Skylights in the Hole

“Who gets the rare chance to really know somebody like Faye, a woman whose faith and grace created windows in her prison cell.”

  • Barbara Stuber

January, 2020 : As we sit down for our conversation, Faye explains that her six-year-old grandnephew Jaiden - the older brother who visited during the summer - is now living with her. He is in the first grade and goes to a school close by her house.

*This was our last face-to-face conversation before Covid restrictions.

Faye, you are a collector of things… like people and pets!

 I know I know. Right? He’s so obedient. A really good boy.

How did this development come about?

 My niece was struggling. She and Jaiden’s dad aren’t together and there were issues of child support. She couldn’t care for him. So, she asked me to help. I said, “I don’t know. Let me think about it.” I prayed. I asked, “Lord, a child, is this you?” I felt the Holy Spirit give me comfort and within thirty minutes I called her back and said I would keep him. “Yes, I will.”    

 Afterward I told my mom. She was so excited. That helped, too. It has been wonderful. His school is just five minutes away. The bus comes at 8:19 am. My mom is there when he gets dropped off.    

 I drove to Arkansas and picked him up right after Christmas. His little brother is still with his mom. She gave me power of attorney to care for Jaiden but not parental rights. I am his decision maker. All his basic stuff like his medical card and paperwork were transferred over to me. I was nervous thinking maybe I am doing too much. But he has made it easier. He’s a typical boy. I gave him my old phone to play games on after he’s done his homework and he has to read to me. He asks me all the time, “Why do you want me to read so much?” I say, “Because I want you to be the president of the United States. You have to be very smart.” And he said, “I think I want to be a Judge.” So, I said, “Okay, you can be a Supreme Court Judge. You can be a Judge forever, until you die.”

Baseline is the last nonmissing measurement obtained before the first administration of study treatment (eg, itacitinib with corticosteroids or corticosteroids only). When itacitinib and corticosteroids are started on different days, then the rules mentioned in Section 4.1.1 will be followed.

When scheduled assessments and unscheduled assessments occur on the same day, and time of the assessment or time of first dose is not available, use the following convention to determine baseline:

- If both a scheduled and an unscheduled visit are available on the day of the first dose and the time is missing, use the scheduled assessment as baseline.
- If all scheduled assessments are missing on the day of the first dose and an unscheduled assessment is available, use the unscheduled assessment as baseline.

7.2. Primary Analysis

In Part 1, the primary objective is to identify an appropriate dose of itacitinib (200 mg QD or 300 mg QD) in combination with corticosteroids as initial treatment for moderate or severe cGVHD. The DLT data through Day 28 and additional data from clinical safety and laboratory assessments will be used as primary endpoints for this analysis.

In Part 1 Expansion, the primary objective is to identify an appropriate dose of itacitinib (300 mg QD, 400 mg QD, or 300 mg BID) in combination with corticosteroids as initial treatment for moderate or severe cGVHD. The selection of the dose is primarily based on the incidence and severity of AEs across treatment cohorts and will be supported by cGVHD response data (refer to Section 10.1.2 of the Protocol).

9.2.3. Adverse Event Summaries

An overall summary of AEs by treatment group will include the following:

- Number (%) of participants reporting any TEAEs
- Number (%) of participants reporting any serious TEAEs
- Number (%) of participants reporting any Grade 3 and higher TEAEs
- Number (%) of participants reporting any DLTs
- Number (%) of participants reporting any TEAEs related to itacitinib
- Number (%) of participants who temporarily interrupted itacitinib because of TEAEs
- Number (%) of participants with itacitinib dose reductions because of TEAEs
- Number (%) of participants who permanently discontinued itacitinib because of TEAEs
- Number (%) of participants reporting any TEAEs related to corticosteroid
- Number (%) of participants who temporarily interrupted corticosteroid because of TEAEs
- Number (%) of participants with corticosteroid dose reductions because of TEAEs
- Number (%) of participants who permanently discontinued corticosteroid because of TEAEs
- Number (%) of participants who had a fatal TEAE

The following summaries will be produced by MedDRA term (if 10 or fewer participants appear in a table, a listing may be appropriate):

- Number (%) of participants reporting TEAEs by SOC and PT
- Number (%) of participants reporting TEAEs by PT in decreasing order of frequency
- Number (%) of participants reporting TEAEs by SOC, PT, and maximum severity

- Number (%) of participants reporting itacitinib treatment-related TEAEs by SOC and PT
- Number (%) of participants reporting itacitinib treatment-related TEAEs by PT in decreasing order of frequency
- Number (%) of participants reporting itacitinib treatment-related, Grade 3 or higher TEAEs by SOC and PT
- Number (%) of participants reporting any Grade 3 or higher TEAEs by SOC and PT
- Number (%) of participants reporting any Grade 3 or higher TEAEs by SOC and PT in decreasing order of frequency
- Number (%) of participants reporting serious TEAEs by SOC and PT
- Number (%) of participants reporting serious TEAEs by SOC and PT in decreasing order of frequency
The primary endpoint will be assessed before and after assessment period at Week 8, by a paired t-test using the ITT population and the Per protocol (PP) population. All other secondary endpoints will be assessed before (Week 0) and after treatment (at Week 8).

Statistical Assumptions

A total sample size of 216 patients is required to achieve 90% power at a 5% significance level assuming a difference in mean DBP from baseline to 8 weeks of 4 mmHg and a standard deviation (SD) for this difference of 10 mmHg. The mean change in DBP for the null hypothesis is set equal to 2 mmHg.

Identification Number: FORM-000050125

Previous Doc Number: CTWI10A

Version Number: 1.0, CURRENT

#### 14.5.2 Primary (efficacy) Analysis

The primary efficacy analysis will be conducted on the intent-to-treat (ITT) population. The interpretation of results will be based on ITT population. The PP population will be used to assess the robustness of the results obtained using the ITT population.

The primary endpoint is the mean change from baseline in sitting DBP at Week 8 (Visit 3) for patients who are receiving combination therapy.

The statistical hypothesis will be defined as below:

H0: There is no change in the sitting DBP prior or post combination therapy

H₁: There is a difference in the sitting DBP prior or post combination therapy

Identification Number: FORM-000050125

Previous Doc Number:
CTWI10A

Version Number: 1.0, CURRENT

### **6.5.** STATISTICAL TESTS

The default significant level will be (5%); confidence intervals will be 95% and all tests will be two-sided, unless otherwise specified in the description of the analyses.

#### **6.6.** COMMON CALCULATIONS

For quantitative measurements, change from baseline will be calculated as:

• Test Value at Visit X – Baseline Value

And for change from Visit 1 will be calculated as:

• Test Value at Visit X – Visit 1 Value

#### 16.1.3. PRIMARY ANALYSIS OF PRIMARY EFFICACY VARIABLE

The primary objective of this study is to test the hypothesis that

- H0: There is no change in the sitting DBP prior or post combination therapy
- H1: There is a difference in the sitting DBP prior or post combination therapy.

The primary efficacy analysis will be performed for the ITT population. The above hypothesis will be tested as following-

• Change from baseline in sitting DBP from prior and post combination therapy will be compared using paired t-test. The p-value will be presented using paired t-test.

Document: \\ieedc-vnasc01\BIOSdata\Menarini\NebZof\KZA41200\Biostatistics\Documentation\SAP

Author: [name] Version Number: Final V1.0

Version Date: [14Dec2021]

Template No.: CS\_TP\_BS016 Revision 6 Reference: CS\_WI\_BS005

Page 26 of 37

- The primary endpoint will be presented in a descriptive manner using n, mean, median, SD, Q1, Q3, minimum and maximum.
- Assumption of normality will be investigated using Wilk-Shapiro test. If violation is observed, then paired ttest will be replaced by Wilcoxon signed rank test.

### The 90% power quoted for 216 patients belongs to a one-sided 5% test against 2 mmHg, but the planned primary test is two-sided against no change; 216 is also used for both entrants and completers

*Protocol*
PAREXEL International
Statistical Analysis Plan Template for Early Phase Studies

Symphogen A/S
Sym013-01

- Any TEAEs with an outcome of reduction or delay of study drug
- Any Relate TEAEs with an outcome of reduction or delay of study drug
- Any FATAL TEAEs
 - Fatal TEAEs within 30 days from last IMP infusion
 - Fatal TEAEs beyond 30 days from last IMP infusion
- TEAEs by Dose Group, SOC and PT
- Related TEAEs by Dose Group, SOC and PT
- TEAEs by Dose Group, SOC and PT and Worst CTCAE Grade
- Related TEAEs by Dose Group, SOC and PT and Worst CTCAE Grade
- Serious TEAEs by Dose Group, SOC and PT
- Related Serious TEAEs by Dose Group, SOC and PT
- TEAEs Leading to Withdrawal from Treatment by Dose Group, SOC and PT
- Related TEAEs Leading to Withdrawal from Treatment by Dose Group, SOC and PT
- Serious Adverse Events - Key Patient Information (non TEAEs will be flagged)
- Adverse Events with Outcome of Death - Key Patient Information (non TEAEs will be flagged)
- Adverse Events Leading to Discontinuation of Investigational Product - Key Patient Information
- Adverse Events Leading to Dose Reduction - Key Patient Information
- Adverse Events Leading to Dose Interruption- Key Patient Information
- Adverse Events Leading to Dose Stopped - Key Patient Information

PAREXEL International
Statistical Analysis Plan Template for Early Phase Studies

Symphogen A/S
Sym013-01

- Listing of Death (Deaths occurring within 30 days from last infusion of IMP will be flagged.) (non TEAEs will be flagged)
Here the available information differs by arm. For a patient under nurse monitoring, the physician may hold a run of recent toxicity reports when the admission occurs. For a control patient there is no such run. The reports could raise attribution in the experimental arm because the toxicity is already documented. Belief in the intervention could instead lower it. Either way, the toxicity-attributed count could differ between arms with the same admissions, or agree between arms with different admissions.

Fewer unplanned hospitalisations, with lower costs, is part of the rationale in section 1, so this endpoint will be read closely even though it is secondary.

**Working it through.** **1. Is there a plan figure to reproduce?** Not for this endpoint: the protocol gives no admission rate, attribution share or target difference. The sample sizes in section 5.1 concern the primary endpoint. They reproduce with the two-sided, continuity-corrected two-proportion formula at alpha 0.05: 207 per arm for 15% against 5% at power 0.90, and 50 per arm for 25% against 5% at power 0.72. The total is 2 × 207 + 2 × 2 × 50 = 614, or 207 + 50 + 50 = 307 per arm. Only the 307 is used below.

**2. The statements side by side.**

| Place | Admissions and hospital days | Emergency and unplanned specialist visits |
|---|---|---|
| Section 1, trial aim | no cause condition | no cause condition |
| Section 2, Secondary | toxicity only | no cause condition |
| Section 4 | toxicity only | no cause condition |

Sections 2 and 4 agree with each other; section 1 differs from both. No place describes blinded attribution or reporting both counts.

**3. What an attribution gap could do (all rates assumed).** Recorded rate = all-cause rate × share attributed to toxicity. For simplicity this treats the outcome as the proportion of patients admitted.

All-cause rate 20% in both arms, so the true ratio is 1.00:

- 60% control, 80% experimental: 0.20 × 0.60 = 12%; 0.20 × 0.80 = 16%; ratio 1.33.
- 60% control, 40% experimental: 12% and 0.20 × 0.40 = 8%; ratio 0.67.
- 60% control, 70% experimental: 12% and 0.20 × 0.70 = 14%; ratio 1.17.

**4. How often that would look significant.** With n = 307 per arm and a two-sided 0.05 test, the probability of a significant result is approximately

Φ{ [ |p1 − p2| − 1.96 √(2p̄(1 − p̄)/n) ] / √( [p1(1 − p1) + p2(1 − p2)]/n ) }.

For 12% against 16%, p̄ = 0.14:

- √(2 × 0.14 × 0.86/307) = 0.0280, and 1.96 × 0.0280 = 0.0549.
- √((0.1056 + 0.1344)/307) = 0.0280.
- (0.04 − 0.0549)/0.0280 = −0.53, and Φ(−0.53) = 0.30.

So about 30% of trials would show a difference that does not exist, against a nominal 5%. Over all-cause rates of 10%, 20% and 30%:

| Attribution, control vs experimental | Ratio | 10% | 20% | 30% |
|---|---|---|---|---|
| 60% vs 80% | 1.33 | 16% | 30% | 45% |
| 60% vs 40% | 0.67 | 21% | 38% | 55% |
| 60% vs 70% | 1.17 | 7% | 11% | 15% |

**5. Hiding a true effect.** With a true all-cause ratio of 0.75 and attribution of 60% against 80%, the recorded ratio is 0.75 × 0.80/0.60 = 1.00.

I’m going to ask you something delicate you don’t have to answer. Okay?


You were in prison for so long - during your childbearing years. Does having Jaiden bring out mothering instincts, like a natural wisdom you have about what to do?

 When I was incarcerated having a child was something I dreamed about  - something I wanted so bad. I talked about it. I said I want a daughter first and her name will be Mercy. That’s how my new dog got that name. Mercy was going to be my daughter’s name… I always had it in me to be a mother. I even took parenting classes in prison hoping one day I would have a child. It was in a faith-based class called Growing Kids God’s Way. I was deep into it. Very involved. They’d ask do you have kids? “No!”   

 I turned my attention to other young girls who were coming into the facility. Fourteen-year-olds in there. I took them under my wings to love and protect and care for them. 

Were you in your thirties then?


Were these girls part of the general prison population?

 Yes. They were charged as adults. I was very young when I got locked up and I went through so many things. I got taken up under people’s wings. The older women who cared for me left an impression. I vowed to do so myself. 

What did they do? I remember you told me that inmates can’t touch each other. Right?

 Right. You cannot under any circumstances. But… if an inmate gets bad news, the staff know which inmates will talk with them and offer genuine comfort - nothing weird. They knew me, so for me, hugging another inmate was okay. 

What are things you and these girls need?

 Personally, I needed a mother - the basic feeling of being genuinely loved and mothered. I was so lonely, missing holidays, missing my siblings. I needed guidance. Advice like - don’t hang out with those girls. And to be talked to and encouraged daily to keep me motivated. I mean who is going to do that every day for these young girls in prison? Who is thinking of that? I tried to turn a bad situation more positive. I tried to walk as an example. I steered other young ladies like me. They knew I had also come in so young. I said, “Don’t ever give up and know one day you will get out of here. If I can do it, you can do it.”

Creating a family in prison - like you adopting Mrs. Curry. Is that common?

 Yes. I will pass my precious Scrabble Board to my nephew, my boy. He can keep it forever.   

 So yes, we created family with each other in prison, especially for those with really long sentences like thirty years to the door. 

Are people different about wanting this?

 People with a short sentence say I don’t need a prison mom. I don’t want a prison sister. 

Faye rearranges Mercy asleep on the floor.